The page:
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Astronomers Finding Evidence for Astrological Claims

March 9, 2013

By ANS   

Skeptics may find this a hard pill to swallow, but astronomers have done more than anyone to demonstrate the validity of the ancient belief system underpinning astrology.

In an article for TheNational, the leading English-language newspaper in the Middle East, author Robert Matthews says there no longer is any doubt that celestial bodies affect our planet as a whole.

Matthews is a visiting reader in science at Aston University in Birmingham, England.  He says these links go beyond the obvious, such as the role of the sun and moon in the tides.

“The biggest climatic upheavals experienced by our planet are now known to be under the influence of the other planets in our solar system,” he says.

Through their gravitational tugging, the moon and planets distort the shape of the Earth’s orbit and the tilt of its axis to its orbit, causing subtle changes in the intensity of sunlight reaching us.

“By altering the level of heating reaching different latitudes, these changes are now thought to play a key role in triggering the huge expansion in polar ice characteristic of an Ice Age,” he explains.

“Now astronomers think they may have uncovered another astrological connection between the Earth and its fellow planets – one that beggars the trivia of astrology..”

More than 150 years ago astronomers noticed that the number of sunspots appearing on the solar disk followed a distinct pattern, rising and falling over a period of about 11 years. This is curiously close to the 11.9 years that it takes Jupiter, the biggest planet in the solar system, to complete one orbit of the sun.

“It’s hard to know what to make of such coincidences.  But in 1852 the Swiss astronomer Johann Wolf showed that despite its great distance Jupiter had more gravitational effect on the sun than any other planet,” Mathews said.

Wolf went on to develop a theory that seemed to account for sunspot numbers via the influence of Jupiter and other planets.  However, because sunspots are a symptom  of  solar activity, and this in turn directly affects the earth, Wolf’s ideas “sounded uncomfortably close to astrology,” Matthews said.

He speculates that this is probably the reason why Wolf’s ideas were hastily dumped at the start of the 20th century following the discovery of a link between sunspots and the magnetic field of the sun,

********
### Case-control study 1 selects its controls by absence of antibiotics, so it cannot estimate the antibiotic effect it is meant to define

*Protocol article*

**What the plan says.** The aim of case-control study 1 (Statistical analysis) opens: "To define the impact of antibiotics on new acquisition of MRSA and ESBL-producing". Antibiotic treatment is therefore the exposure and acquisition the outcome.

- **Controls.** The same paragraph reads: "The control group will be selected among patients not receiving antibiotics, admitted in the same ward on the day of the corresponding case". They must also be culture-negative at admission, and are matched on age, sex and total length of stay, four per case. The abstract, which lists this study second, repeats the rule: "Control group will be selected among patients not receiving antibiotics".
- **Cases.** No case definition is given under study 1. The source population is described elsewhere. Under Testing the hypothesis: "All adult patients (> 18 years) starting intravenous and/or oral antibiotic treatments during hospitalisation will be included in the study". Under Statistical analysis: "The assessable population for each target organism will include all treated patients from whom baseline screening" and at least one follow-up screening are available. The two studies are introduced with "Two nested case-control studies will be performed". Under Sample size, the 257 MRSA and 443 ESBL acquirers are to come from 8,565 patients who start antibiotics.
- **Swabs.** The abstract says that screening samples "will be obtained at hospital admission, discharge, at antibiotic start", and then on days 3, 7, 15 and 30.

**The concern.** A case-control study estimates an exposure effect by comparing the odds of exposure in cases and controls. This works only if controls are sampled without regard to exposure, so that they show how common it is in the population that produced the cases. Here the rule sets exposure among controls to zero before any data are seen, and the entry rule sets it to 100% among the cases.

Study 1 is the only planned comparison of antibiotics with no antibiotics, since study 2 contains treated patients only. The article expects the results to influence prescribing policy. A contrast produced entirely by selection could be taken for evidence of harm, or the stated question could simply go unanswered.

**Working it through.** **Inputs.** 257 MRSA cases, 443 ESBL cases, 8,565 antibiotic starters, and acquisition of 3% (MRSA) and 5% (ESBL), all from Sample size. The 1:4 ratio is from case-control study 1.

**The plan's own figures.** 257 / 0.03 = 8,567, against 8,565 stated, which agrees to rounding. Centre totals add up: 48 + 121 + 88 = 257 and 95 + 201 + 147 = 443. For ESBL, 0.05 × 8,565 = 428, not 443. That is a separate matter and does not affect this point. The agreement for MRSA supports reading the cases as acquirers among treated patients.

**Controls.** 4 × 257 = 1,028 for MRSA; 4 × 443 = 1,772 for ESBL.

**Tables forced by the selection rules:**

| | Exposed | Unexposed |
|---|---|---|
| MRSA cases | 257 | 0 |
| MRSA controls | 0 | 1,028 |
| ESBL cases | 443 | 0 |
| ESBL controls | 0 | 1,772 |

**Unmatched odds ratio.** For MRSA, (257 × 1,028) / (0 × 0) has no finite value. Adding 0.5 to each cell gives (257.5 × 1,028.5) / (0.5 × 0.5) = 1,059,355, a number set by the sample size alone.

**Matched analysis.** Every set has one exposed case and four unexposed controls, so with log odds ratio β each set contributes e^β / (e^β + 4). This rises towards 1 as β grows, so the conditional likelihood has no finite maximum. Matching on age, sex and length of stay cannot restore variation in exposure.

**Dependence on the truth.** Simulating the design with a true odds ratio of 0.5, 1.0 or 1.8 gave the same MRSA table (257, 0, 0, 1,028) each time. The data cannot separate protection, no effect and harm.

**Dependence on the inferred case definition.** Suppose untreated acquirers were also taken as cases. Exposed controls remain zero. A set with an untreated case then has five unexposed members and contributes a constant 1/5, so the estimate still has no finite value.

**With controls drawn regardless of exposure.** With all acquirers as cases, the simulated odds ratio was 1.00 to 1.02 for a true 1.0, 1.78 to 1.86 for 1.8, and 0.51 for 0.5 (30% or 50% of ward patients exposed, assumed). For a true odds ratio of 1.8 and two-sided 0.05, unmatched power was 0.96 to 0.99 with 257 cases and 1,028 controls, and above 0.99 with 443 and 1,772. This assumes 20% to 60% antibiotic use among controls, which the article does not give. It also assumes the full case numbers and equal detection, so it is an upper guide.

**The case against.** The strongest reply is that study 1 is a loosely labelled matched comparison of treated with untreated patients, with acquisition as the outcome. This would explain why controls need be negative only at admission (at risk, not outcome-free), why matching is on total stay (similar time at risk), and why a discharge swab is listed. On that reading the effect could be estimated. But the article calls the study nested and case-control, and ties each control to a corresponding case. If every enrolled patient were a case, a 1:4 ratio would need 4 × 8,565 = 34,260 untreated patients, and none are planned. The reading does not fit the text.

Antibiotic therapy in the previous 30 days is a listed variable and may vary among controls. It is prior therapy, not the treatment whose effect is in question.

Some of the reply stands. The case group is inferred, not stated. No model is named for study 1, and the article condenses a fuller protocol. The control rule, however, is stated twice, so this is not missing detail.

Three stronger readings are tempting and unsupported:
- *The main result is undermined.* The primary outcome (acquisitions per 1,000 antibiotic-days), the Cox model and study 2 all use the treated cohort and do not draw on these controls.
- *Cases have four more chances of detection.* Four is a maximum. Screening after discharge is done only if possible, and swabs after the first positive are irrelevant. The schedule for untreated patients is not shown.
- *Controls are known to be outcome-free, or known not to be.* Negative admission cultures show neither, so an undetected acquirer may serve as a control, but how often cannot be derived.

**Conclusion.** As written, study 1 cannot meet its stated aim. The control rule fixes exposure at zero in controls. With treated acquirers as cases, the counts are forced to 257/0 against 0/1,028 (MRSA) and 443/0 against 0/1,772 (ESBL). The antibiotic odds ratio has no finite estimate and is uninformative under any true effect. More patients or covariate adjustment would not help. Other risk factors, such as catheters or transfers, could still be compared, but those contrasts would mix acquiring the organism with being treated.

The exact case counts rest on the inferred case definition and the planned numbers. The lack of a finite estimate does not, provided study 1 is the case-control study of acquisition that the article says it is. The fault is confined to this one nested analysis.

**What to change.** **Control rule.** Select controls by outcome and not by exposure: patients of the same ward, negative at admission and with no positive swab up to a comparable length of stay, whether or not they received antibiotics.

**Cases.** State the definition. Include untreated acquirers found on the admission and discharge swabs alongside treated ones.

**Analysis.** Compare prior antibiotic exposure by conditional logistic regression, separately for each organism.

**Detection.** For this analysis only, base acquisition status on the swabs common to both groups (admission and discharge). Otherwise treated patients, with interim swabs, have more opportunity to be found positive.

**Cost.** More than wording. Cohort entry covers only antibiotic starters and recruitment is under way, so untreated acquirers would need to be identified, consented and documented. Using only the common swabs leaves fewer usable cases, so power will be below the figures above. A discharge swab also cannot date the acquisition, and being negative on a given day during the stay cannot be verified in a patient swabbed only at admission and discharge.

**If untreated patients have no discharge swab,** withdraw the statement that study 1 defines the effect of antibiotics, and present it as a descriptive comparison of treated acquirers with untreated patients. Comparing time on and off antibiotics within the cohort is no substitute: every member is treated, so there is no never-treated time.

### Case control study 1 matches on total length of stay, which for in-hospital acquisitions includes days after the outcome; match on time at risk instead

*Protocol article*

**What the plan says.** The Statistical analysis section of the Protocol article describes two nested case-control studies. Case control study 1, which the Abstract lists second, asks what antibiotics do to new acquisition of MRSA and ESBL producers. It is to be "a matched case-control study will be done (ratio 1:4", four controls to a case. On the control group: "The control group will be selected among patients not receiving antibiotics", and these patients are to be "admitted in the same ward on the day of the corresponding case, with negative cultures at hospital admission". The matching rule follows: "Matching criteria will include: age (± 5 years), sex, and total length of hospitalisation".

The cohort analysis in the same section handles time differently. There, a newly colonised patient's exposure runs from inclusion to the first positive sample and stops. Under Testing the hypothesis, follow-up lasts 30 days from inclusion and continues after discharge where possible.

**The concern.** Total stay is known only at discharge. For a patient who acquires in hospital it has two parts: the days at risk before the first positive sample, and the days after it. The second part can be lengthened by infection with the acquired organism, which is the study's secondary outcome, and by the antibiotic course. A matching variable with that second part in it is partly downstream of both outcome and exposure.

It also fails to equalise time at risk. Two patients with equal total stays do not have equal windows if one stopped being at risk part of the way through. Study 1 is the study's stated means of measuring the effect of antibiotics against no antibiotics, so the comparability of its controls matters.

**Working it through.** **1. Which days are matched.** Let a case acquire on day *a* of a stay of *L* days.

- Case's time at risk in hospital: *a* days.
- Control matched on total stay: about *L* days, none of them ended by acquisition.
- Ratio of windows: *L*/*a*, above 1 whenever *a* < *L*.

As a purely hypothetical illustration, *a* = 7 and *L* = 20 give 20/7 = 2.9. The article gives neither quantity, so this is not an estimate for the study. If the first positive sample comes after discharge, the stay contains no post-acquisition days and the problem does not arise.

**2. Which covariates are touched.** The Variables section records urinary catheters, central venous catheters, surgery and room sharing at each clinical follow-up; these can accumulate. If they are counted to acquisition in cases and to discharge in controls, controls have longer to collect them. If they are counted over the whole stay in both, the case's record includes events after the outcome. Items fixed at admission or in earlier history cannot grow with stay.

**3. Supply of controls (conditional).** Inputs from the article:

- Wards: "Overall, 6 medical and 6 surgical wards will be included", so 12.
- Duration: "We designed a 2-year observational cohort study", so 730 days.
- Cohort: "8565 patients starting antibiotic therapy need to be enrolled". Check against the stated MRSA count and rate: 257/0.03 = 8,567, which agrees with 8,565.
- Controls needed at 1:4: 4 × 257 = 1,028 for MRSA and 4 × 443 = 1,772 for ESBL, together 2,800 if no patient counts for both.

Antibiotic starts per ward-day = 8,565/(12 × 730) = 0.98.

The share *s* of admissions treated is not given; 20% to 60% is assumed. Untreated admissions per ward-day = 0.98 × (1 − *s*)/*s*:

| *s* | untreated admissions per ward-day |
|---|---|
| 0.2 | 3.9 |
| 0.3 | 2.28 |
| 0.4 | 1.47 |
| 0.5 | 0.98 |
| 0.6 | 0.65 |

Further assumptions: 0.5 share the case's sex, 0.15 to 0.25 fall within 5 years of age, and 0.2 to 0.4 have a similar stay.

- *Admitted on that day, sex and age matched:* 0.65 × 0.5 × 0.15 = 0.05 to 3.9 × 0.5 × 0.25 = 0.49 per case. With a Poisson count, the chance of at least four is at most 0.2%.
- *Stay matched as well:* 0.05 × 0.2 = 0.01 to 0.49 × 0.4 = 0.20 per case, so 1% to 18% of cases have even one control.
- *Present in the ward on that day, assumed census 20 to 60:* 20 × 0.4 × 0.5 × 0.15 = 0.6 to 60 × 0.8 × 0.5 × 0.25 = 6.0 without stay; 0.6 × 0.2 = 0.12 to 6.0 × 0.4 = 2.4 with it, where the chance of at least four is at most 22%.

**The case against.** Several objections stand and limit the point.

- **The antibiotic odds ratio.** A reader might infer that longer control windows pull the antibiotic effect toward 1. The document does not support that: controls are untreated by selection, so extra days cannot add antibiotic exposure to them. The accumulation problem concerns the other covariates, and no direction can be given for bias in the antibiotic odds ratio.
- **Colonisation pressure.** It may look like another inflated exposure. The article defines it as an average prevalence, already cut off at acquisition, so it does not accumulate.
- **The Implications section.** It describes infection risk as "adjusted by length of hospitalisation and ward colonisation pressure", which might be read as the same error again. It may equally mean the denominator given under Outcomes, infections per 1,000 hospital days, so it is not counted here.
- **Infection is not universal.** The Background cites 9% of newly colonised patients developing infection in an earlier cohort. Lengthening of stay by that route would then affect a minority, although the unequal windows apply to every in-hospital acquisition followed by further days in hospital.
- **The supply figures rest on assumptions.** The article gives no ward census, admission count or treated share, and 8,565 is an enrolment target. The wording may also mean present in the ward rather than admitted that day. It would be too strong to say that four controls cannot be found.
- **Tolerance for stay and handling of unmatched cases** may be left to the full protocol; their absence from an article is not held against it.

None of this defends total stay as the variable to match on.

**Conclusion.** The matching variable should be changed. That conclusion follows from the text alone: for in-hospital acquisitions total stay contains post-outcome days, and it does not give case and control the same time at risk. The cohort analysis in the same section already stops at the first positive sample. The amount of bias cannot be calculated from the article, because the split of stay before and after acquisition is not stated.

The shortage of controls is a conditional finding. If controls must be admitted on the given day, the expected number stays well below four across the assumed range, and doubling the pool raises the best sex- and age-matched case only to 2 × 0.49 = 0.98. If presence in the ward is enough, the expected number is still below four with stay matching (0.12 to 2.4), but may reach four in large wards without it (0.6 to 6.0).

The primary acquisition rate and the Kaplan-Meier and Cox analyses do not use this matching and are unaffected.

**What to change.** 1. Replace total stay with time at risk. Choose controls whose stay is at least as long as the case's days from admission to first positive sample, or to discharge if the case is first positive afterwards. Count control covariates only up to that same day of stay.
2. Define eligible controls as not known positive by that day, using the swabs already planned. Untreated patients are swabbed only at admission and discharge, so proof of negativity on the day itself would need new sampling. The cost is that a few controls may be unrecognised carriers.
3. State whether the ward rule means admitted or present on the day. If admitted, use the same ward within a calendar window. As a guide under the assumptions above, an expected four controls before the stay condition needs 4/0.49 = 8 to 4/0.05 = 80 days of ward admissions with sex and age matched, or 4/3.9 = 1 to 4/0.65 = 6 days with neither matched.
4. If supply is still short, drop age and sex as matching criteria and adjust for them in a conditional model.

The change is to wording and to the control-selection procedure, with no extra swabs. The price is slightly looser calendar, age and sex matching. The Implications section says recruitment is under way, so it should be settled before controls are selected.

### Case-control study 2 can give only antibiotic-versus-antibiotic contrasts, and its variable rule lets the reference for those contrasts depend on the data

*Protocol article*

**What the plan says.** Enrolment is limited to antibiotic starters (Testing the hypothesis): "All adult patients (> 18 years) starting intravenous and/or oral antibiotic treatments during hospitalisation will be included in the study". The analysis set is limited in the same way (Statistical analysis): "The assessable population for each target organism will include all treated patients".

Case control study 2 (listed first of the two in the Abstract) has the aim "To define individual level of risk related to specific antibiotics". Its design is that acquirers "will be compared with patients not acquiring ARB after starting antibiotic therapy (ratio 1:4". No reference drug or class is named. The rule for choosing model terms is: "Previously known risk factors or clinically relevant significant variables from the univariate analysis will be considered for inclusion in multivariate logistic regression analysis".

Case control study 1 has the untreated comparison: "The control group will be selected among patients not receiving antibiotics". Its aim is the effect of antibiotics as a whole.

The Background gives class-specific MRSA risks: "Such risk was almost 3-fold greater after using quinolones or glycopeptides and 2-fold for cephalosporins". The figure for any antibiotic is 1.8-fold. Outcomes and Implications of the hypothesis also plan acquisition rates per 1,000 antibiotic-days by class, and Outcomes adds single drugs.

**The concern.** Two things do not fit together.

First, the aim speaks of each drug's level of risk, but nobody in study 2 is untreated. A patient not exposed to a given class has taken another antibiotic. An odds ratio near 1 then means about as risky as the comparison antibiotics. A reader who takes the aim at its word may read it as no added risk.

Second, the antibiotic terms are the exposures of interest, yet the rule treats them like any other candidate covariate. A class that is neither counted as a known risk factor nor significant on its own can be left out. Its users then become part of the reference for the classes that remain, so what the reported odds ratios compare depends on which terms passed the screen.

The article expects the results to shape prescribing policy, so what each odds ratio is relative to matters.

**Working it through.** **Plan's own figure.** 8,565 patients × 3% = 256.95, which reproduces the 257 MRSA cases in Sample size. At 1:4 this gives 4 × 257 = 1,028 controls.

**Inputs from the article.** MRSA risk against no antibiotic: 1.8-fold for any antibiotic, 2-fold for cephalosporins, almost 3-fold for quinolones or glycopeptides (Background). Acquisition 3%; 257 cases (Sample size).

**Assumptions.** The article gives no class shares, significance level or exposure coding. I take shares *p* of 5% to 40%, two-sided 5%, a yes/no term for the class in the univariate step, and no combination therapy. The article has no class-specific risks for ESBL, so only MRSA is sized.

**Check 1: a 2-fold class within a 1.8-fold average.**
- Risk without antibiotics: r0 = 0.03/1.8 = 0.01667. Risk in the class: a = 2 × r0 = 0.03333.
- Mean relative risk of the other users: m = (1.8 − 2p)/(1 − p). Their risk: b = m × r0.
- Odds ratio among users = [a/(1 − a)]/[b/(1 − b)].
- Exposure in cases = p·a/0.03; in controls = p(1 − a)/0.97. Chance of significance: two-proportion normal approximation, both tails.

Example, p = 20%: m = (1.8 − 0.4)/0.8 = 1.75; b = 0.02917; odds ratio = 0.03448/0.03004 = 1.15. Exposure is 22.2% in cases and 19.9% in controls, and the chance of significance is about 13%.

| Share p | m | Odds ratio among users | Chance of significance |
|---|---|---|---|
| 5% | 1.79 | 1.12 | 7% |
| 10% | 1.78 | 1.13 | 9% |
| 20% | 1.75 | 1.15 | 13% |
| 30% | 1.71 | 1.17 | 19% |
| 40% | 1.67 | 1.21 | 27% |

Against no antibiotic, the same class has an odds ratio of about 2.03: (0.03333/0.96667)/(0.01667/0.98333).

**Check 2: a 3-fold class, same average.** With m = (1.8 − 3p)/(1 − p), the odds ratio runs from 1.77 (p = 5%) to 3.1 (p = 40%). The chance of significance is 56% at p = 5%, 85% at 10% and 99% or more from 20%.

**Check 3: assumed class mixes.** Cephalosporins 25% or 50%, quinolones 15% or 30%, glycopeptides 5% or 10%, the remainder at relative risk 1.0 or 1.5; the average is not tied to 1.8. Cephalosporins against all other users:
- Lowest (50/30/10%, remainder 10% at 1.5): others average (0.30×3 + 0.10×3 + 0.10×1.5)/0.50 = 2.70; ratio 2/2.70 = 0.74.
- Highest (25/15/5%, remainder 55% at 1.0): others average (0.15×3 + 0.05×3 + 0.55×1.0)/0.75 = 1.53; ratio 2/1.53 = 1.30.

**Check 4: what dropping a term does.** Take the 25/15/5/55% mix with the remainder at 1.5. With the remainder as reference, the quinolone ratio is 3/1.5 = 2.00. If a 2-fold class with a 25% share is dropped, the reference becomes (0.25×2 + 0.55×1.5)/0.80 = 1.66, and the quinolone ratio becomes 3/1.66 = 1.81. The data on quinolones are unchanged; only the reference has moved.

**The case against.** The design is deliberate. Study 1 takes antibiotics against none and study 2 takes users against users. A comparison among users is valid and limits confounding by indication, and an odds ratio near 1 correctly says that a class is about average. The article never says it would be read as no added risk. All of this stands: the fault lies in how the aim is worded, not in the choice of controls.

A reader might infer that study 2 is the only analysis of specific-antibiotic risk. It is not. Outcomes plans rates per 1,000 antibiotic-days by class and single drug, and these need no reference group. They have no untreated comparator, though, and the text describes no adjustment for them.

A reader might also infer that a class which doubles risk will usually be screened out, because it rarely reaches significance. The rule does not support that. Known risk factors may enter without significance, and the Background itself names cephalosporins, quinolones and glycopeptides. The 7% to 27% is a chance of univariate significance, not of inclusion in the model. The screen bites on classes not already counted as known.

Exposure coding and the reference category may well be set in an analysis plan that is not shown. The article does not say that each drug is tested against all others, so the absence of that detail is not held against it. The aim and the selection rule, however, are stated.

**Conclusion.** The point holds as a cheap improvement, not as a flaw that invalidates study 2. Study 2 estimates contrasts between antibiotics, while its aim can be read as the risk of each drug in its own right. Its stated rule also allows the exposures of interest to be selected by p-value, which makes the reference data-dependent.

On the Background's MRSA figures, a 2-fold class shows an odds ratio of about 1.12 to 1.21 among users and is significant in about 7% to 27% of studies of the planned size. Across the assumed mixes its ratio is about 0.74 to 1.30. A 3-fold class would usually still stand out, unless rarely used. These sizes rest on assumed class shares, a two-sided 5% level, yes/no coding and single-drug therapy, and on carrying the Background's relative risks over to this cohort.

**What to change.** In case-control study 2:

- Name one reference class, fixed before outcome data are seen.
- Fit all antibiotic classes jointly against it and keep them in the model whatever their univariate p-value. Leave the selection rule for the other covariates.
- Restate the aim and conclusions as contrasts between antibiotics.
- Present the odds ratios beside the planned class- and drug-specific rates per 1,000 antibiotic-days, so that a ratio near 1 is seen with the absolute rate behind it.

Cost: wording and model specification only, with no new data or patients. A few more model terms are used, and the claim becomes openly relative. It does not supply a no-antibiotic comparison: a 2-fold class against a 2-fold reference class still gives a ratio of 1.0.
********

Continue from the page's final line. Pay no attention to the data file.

For whatever reason, Wolf’s evidence linking the gravity of planets with the magnetic field of the sun wasn‘t believed to be compelling. But a team led by Dr. Jose Abreu of the ETH Zurich Institute for Geophysics in Switzerland has rekindled the controversy with impressive new evidence for precisely such a link.

To make its case, the team examined records of solar activity far more extensive than those used by Wolf, who could only go back as far as the mid-17th century and the first telescopic observations of sunspots by Galileo.

Dr. Abreu and his colleagues exploited the fact that changes in the sun’s magnetic field affect the levels of cosmic rays smashing into the earth’s atmosphere – which in turn creates isotopes that get trapped in polar ice and tree rings.

By analyzing the rise and fall in levels of these isotopes the team was able to reconstruct the peaks and troughs in solar activity covering more than 9,000 years,

“Armed with so much data the team has been able to look for patterns in the activity far more subtle than those found by Wolf.  And what they have found broadly confirms his idea of a planetary influence on the sun,” Mathews said.

Published in the current issue of the journal Astronomy & Astrophysics, the team’s findings stress that the planets cannot be the prime driver for the 11-year cycle of solar sunspot activity.  If that were so, the orbits of the planets would change noticeably through the energy needed to drive the activity.

“But the planets can and do seem capable of affecting the processes that generate the sun’s magnetic field,” Mathews says.

Analysis of the isotope data has uncovered a set of cycles of solar activity ranging from about 85 to more than 500 years, each of which appears to be linked to planetary cycles.

“This sounds pretty esoteric until one ponders the implications.  Every so often, these cycles combine to produce periods of especially high or low activity.

“When this happens the effect on the earth can be dynamic” he noted.

Astronomers have identified several periods in recent history when unusually high or low solar activity coincided with anomalous conditions on earth.  Among them is the Medieval Warm Period lasting from about 1000 to 1250.  And the so-called Little Ice Age, which lasted between about 1350 to 1850.

Each coincides with peaks and troughs in solar activity triggered by the planets, and to events of major historical significance.  For example, the bitter winters of the Little Ice Age caused mass starvation and social upheaval in Europe during the 16th and 17th centuries.

“The emerging evidence for planets influencing the sun and thereby global events suggests that the real problem with astrology is that its claims were simply too modest,” Mathews concludes.

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